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VuFind browse Solr extension

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Octocat-spinner-32 browse-handler
Octocat-spinner-32 browse-indexing
Octocat-spinner-32 common
Octocat-spinner-32 libs
Octocat-spinner-32 tests
Octocat-spinner-32 AUTHORS
Octocat-spinner-32 LICENSE
Octocat-spinner-32 README
Octocat-spinner-32 build.xml
README
=======================================================================
 Moved!
=======================================================================

 This repository has moved to a new home under the VuFind project.
 Find the new repository here:

   https://github.com/demiankatz/vufind-browse-handler

=======================================================================




       Care and feeding of the NLA Solr browse request handler

			     Mark Triggs

	       The National Library of Australia, 2009


0.  Background

 This Solr plugin was developed to support the browse functionality of
 the National Library of Australia's Catalogue
 (http://catalogue.nla.gov.au).  Please read the LICENSE file that
 accompanies this file for details regarding the distribution of this
 software.



1.  Compiling it

 You'll need Ant to get everything compiled:

  ant jars -Dsolr.war=/path/to/my/webapps/solr.war

 should give you the two required jar files:

   browse-handler.jar
   browse-indexing.jar

  

2.  Creating your browse indexes

 2.1.  Index your authority data

  This step creates a Lucene index of the "see also" and "use
  instead" linkages from the authority data.  Note that if you're using VuFind
  you can stil this step because VuFind has its own authority index we use
  instead.

    java -cp browse-indexing.jar IndexAuth /path/to/a/dump/of/your/authority-data.mrc authority-index


 2.2.  Create lists of headings for browsing.

  Now we produce a list of the headings we want to browse over.  We want to browse on:

    * Any term that appears in a particular index of our bib data (e.g. subject-browse)

    * Any non-preferred term from our authority index whose preferred
      form is linked to from our bib data (i.e. appears in the above index).

  The PrintBrowseHeadings class does this: grabs headings from these
  sources, produces a sort key for each heading and prints out a big
  file with lines of the form:

    <Sort key>^A<Heading>

  Running it:

    java -cp browse-indexing.jar PrintBrowseHeadings /path/to/your/bib/data/index subject-browse authority.index subjects.tmp
    java -cp browse-indexing.jar PrintBrowseHeadings /path/to/your/bib/data/index author-browse authority.index names.tmp

  By default this assumes you're using my default field names in your authority index, which are:

    * preferred (1xx)
    * insteadOf (4xx)

  If you're not, you can provide the field names using Java system properties
  on the above command lines.  For example, VuFind uses:

    -Dfield.preferred=heading -Dfield.insteadof=use_for


  Next we just need to remove any duplicates.  I do this using the GNU
  sort program from the command-line because it's amazingly fast even on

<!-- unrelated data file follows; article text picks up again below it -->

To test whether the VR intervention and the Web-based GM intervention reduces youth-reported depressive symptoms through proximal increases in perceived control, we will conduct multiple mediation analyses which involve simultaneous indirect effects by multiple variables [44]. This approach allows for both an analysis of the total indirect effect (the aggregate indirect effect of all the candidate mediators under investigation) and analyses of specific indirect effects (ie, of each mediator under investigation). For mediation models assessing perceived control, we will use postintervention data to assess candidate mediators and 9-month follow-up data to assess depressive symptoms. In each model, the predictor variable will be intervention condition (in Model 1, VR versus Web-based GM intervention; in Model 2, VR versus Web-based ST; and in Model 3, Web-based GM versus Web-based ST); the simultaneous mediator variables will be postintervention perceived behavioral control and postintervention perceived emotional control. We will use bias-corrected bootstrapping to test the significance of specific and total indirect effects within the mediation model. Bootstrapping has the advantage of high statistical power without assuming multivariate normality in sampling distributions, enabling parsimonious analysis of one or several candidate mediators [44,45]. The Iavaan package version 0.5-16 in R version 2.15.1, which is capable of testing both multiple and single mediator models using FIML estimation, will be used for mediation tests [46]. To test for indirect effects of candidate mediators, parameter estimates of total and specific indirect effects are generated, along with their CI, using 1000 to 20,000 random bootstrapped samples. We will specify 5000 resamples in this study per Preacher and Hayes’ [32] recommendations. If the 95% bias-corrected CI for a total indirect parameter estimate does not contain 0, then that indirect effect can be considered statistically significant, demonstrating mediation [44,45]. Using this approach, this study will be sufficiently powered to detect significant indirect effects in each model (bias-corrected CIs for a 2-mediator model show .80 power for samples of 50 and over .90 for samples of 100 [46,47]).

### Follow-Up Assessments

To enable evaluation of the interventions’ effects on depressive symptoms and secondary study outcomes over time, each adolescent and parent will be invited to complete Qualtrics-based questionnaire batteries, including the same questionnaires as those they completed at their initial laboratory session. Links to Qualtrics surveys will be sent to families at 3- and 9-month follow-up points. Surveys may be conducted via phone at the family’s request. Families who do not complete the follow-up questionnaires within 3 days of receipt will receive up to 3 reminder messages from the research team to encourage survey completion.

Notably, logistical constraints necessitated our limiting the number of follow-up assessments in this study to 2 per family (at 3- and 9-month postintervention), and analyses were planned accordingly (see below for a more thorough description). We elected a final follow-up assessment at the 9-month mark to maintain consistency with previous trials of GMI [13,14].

big files:

    sort -T /var/tmp -u --field-separator=$'\1' -k1 subjects.tmp -o sorted-subjects.tmp
    sort -T /var/tmp -u --field-separator=$'\1' -k1 names.tmp -o sorted-names.tmp



 2.3.  Creating the SQLite DB

  The last step is to load all the headings into an SQLite database
  (which acts as the browse index, effectively).  CreateBrowseSQLite
  does this:

    java -cp browse-indexing.jar CreateBrowseSQLite sorted-names.tmp namesbrowse.db
    java -cp browse-indexing.jar CreateBrowseSQLite sorted-subjects.tmp subjectsbrowse.db


  And that's the indexing process.  At the end of this you should have
  one SQLite database per browse type, and an index of your authority
  data.  Everything else is disposable!




3.  Configuring Solr

 3.1.  Jar files

  Now that we've got our indexes built, we just need to configure the
  Browse request handler to use them.  Start by copying the
  browse-handler to Solr's lib directory.

    cp browse-handler.jar solr/WEB-INF/lib



 3.2.  Solr configuration

  Then configure your browse types in solrconfig.xml:

    <requestHandler name="/browse" class="au.gov.nla.solr.handler.BrowseRequestHandler">
       <str name="authIndexPath">/path/to/your/authority.index</str>
       <str name="bibIndexPath">/path/to/your/bib/data/index</str>

       <str name="sources">names,subjects</str>

       <!-- These definitions should match the field names used in the authority index. -->
       <str name="preferredHeadingField">preferred</str>
       <str name="useInsteadHeadingField">insteadOf</str>
       <str name="seeAlsoHeadingField">seeAlso</str>
       <str name="scopeNoteField">scopeNote</str>

       <lst name="names">
	 <str name="DBpath">/path/to/your/namesbrowse.db</str>
	 <str name="field">author-browse</str>
       </lst>

       <lst name="subjects">
	 <str name="DBpath">/path/to/your/subjectsbrowse.db</str>
	 <str name="field">subject-browse</str>
         <str name="dropChars">[]()',</str>
       </lst>
    </requestHandler>



 3.3.  Testing

  Finally, start up Solr and test that things are working:

    http://yourhost.example.com:8080/solr/browse?source=subjects&from=boats&rows=20



4.  Running updates

 At the time of writing we are updating our authority and browse
 indexes once per night at the same time we update our bib indexes.
 The browse request handler has been designed to automatically detect
 updates to these indexes and reloads them as required.  The steps are
 simple:

   mv mybrowse.db mybrowse.db.old;  mv mybrowse.db.new mybrowse.db
   my authority.index authority.index.old; mv authority.index.new authority.index
Something went wrong with that request. Please try again.